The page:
The walk Stu and I did began at the tiny village of Tidcombe. We parked by a wall opposite the church but there’s only room for three or four cars here if parked carefully. I’ve parked here on four occasions now and there has only ever been space for one or two cars as the local residents (of whom there are few) also park here.


Tidcombe is little more than a hamlet at the end of a narrow lane. It contains several large houses including The Manor House which faces the church porch across a field. The manor’s history can be traced back to at least the 8th century AD and at one time was held by the Seymour family, relatives of Henry VIII’s third wife Jane Seymour. The Manor House was built in 1742, possibly by John Tanner, but a short history of the house inside the church states that it was commissioned by Charles Seymour, 6th Duke of Somerset. Over the years the house was owned variously by the Rendall, Tanner and Hayward families, all of whom are commemorated in the church.


The Manor House, Tidcombe


The church itself, St Michael’s, was certainly standing in the 12th century. There’s a lot more detail about the village and the church, together with several photographs, in my post in the Hidden Wiltshire Facebook Group dated 21 November 2021. As I said in that post the architectural historian Nikolaus Pevsner described the church as “humble”. That it may be but it’s a wonderfully peaceful place and well worth a visit. So much so that Andrew Rumsey, the Bishop of Ramsbury, performed some of his songs and read from his book there on Christmas Eve 2021. His photographs of the light pouring through the stained glass windows into the churchyard are stunning.


St Michael's, Tidcombe

Chancel, St Michael's Tidcombe

Stained Glass Window, St Michael's Tidcombe


From our parking place we headed a few metres due south along the lane where, on the outside of and below the bend a footpath crosses a stile and heads across the fields. At the bend do not turn right along the metalled lane unless you intend to do this walk in reverse when we’ll come down that lane at the end of the walk. Once over the stile we passed a poorly restored dew pond, and headed up towards a small wood in the direction of Tidcombe long barrow. It’s a stiff climb up the hill with fine views to the right of a little combe with its prehistoric earthworks. But you soon reach Tidcombe long barrow, which sits beside Chute Causeway around 700m from the village.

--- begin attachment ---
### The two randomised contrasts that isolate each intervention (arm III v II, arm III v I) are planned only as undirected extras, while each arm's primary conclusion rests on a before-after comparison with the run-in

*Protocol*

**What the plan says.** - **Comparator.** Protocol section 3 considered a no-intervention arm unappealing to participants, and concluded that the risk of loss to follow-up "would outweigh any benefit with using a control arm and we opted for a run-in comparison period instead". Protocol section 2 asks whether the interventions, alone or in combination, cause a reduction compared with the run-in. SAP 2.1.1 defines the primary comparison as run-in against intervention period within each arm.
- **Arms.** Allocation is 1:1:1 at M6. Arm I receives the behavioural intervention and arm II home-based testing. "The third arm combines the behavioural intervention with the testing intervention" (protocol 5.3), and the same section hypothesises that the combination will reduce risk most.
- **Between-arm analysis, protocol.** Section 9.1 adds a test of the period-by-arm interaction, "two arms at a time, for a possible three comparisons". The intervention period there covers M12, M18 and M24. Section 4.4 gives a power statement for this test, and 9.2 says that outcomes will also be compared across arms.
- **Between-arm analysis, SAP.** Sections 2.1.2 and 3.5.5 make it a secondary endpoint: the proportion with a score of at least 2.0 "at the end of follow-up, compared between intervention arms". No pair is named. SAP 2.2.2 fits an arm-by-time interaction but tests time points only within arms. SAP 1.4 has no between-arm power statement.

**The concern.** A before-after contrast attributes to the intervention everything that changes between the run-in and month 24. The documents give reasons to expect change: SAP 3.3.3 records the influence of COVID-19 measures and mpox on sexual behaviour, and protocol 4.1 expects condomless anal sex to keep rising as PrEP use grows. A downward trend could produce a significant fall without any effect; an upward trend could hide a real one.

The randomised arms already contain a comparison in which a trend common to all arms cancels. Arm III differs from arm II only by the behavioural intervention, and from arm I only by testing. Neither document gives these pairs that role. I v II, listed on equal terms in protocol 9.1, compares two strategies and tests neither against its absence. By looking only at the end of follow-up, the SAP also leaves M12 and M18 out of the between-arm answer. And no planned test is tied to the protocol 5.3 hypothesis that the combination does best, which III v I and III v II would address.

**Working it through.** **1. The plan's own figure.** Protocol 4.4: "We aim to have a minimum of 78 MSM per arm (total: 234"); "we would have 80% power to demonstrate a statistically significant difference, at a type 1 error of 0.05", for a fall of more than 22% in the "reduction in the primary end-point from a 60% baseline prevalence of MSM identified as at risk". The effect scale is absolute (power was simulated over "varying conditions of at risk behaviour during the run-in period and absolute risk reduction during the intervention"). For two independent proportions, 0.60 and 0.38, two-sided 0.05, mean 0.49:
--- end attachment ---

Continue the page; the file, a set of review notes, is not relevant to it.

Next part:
Tidcombe long barrow is a substantial Neolithic burial mound 54m long, 24m wide, varying in height between 3m and 4m. The chamber was plundered by local villagers in 1750 and consequently appears as a hollowed area containing four large sarsen blocks. If memory serves correctly I believe there may be some finds from the barrow in Wiltshire Museum. Meanwhile the whole area here is a mass of earthworks, with the ditches close to the barrow likely to have been from the excavation of material for the mound around 3500-4500 years ago. Other earthworks are evidence of ancient field systems.


Tidcombe Long Barrow from Chute Causeway


Tidcombe Long Barrow


From the long barrow we crossed to the other side of the Roman road that is Chute Causeway and followed the bridleway with Maccombe Down to our left, bounded on two sides by earthworks. The earthworks are really extensive here.


Maccoombe Down


We followed this bridleway for around 1.5 kms. It is deeply rutted and very muddy in places from the farm vehicles and horse riders that use it. As you follow the stretch after Down Barn in the clump of trees to the right, where what looks like a water tank has been installed up a tree, a combe called The Slay sweeps away to your right and down in the valley can be seen the farm buildings that comprise the hamlet of Hippenscombe.